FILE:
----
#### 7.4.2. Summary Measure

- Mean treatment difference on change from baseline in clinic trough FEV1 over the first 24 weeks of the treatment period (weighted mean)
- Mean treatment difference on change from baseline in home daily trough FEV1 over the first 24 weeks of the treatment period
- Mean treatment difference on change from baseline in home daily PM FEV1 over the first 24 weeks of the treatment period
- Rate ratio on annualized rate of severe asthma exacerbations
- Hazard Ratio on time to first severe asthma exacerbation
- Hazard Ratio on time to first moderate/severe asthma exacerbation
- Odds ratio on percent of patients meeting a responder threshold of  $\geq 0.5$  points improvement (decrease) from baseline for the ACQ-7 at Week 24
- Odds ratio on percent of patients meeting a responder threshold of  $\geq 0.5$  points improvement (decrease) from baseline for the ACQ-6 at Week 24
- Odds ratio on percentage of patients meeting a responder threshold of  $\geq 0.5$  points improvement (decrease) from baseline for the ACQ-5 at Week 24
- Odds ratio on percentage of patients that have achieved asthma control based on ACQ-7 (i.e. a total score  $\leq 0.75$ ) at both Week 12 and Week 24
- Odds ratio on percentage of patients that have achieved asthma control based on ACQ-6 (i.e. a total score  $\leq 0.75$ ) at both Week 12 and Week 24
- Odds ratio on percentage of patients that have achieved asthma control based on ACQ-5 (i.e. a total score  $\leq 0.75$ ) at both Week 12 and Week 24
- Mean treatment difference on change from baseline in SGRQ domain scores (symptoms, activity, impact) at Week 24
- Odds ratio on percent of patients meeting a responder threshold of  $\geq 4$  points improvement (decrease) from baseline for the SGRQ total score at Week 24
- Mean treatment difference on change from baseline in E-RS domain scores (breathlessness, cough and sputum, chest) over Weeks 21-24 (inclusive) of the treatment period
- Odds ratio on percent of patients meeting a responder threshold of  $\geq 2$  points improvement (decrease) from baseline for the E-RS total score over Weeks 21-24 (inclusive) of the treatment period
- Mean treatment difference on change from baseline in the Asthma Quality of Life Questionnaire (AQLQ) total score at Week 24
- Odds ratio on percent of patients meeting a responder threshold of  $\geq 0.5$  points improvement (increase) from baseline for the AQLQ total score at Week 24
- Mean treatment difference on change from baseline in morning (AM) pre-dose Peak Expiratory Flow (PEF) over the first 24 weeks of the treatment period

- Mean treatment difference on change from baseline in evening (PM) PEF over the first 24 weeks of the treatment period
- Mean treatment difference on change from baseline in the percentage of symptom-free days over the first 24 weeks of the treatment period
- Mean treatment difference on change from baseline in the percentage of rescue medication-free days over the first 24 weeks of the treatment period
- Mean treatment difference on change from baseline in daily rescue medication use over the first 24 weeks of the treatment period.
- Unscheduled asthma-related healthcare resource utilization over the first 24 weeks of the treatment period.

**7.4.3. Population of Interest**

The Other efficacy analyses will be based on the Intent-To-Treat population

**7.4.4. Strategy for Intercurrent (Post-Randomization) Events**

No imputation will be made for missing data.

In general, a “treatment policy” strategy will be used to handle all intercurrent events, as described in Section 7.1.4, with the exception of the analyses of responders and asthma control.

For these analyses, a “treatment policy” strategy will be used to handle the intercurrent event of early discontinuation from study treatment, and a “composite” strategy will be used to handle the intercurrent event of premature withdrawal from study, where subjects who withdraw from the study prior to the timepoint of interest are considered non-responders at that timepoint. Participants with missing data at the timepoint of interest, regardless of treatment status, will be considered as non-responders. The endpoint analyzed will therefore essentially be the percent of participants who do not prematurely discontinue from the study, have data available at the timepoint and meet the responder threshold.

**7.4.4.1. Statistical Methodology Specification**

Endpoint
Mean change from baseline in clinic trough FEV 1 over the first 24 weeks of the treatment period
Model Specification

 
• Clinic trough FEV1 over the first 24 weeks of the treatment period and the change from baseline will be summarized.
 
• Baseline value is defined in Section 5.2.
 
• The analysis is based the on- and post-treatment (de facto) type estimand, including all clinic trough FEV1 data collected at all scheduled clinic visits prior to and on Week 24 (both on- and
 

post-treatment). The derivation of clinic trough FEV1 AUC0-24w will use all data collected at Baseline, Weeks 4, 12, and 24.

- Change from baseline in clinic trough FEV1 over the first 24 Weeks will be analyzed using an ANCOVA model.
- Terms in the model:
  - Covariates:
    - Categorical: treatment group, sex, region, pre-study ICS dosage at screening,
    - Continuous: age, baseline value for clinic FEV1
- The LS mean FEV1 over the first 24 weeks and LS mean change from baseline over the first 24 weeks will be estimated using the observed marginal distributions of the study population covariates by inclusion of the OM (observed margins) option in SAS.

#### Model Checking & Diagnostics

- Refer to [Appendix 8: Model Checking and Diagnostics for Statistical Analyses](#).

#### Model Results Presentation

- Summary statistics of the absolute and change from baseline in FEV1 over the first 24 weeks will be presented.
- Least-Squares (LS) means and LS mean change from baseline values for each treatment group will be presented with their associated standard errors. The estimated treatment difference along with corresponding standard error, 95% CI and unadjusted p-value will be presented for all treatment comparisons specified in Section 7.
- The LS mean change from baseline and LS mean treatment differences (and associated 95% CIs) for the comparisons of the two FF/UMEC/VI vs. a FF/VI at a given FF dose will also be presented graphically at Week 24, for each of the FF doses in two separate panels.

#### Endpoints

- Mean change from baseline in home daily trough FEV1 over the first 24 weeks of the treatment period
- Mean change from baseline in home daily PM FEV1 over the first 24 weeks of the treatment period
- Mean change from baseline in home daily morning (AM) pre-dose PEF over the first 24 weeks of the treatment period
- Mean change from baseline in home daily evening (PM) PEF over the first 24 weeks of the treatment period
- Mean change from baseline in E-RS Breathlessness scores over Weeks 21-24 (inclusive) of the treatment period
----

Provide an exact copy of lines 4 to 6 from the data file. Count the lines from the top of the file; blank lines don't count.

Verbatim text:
- Mean treatment difference on change from baseline in home daily PM FEV1 over the first 24 weeks of the treatment period
- Rate ratio on annualized rate of severe asthma exacerbations
- Hazard Ratio on time to first severe asthma exacerbation